If an employee secretly records private discussions, will the tribunal allow this evidence to be heard?
In this age of social media and smart phones, many employers are concerned about employees making secret recordings of meetings – indeed it is not uncommon for disciplinary policies to make it clear that secret recordings are not allowed. What will happen though if in a subsequent tribunal claim an employee seeks to introduce into evidence recordings that were made without the employer knowing.
In the case of Punjab National Bank v Gosain, the EAT had to consider whether to uphold a tribunal decision that covert recordings made by an employee of both the public and private discussions of her employer during grievance and disciplinary hearings were admissible.
The employee in this case was employed by the Punjab National Bank for just under two years. She resigned some 18 months after starting her employment and brought a number of claims against her employer – constructive unfair dismissal, sexual harassment and sex discrimination.
Prior to her resignation, the employee had attended a grievance hearing in November 2012 and a disciplinary hearing in January 2013. In both instances and without her employer’s knowledge, she recorded both the public and private conversations of her employer. This only amounted to about 15 minutes at the grievance stage and 20 seconds at the disciplinary stage. When the employee admitted these recordings into the tribunal hearing, the employer objected to the private contents of these recordings. The private comments that were allegedly recorded included the managing director giving an instruction during the grievance process to dismiss the employee and also the grievance hearing manager saying that he was deliberately skipping the key issues raised in the employee’s grievance letter.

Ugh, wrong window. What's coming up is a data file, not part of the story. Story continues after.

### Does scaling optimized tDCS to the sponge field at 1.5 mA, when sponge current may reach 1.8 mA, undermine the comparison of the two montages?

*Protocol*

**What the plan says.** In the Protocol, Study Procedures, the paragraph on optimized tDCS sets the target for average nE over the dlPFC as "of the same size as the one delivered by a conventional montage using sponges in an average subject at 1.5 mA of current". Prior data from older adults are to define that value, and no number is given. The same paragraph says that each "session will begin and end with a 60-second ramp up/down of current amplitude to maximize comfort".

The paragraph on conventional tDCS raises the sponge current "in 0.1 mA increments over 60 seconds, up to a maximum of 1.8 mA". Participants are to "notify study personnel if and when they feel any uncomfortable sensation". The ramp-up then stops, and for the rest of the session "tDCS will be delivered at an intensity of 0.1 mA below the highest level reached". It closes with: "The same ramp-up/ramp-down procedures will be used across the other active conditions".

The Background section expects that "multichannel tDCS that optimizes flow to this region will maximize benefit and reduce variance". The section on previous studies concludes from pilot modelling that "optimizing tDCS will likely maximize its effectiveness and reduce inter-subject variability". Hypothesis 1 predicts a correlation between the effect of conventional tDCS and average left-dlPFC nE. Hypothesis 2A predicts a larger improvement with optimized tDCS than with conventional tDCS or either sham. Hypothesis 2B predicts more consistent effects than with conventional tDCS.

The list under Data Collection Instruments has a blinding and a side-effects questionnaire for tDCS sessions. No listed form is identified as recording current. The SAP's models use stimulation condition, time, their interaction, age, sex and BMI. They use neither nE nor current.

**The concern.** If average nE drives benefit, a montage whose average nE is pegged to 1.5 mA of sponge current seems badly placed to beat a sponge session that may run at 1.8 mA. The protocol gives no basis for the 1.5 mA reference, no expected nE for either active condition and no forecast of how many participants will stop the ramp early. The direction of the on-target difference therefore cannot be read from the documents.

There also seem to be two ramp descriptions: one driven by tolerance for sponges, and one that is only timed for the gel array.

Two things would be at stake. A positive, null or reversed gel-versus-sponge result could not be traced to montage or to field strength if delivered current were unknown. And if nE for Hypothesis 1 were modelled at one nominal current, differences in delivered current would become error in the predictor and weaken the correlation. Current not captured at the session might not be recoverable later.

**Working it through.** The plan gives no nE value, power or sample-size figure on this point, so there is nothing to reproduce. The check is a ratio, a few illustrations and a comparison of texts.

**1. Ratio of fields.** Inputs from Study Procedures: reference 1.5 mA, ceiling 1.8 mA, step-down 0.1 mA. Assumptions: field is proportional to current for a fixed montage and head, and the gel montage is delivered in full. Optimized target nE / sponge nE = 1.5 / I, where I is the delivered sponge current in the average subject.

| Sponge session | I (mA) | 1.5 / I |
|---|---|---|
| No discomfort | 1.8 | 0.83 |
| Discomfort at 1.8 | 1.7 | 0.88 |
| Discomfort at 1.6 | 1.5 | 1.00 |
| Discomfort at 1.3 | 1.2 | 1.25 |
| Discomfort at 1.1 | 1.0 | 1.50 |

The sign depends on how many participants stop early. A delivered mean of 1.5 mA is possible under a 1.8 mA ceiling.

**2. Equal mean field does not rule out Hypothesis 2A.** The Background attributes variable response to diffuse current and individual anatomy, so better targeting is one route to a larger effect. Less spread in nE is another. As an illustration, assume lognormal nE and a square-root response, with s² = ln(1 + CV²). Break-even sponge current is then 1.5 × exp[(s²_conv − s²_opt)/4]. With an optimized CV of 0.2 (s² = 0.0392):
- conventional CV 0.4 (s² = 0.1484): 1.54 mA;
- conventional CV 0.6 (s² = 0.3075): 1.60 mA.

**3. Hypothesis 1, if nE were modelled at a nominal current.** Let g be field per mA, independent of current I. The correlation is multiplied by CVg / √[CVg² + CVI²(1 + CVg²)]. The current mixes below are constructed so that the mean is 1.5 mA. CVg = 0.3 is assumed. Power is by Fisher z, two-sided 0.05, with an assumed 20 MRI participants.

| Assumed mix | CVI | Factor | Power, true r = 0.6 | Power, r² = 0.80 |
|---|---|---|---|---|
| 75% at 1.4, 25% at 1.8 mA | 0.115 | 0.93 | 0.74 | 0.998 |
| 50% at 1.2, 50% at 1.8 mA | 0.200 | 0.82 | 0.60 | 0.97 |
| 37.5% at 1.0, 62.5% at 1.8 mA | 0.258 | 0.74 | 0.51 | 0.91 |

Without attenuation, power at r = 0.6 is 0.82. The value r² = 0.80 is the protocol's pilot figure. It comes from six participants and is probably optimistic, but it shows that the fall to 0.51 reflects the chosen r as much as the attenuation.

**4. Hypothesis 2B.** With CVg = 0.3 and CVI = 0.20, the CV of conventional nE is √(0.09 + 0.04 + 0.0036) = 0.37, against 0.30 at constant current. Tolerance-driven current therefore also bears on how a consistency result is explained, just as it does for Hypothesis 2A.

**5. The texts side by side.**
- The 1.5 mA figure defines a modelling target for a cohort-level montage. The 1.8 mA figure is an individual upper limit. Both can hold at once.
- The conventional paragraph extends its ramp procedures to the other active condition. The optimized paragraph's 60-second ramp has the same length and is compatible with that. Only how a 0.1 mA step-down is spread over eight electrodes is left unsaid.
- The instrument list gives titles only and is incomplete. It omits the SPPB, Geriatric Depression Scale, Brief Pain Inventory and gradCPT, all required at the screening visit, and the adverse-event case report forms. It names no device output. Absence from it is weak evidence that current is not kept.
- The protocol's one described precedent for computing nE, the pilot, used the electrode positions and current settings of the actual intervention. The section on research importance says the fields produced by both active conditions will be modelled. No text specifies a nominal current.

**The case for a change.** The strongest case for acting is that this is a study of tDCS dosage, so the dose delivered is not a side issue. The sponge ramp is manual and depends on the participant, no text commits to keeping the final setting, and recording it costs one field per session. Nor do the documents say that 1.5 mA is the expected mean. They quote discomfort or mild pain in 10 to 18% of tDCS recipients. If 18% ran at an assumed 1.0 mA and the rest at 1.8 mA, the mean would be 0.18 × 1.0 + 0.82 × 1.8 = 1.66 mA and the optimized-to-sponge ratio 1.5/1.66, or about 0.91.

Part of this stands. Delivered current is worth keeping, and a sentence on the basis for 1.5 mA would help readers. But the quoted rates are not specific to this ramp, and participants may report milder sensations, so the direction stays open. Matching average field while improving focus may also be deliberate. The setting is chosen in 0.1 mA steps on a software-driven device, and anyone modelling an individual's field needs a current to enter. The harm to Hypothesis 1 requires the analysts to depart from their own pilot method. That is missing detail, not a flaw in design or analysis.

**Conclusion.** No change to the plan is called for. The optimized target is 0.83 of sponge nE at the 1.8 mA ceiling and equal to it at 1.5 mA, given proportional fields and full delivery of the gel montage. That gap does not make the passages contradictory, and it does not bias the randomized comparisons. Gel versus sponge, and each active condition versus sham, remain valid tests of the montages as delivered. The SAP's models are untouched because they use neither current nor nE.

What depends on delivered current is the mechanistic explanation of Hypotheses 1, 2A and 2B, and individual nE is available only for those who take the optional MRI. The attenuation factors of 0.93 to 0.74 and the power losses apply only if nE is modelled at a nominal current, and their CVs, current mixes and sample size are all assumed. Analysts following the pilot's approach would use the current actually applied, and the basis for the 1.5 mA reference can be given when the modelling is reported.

Tribunals generally have a wide discretion to determine whether evidence is admissible and if relevant, evidence will usually be admitted. There had been a previous decision where the EAT held that private deliberations of a disciplinary panel were not admissible. However in this case, the EAT upheld the tribunal decision which had distinguished the earlier case by saying that the comments that were made in this situation fell beyond the usual deliberations of a decision panel.
Does this help employers?
This decision is a useful warning to employers to be careful about what is said during a disciplinary or grievance process. If discussions stray beyond the matters in hand and are recorded, this evidence may be admissible, regardless of what any policy may say. In this day and age of social media and smart phones, employers need to be mindful that employees may be able to record decisions. If private discussions need to be held, employers may wish to move to a separate room for these discussions to take place without the fear of anything being recorded.
What we can do for you
Disciplinary and grievance issues can become complex and very personal. We can help guide you through the process and point out the traps that may catch out the unwary.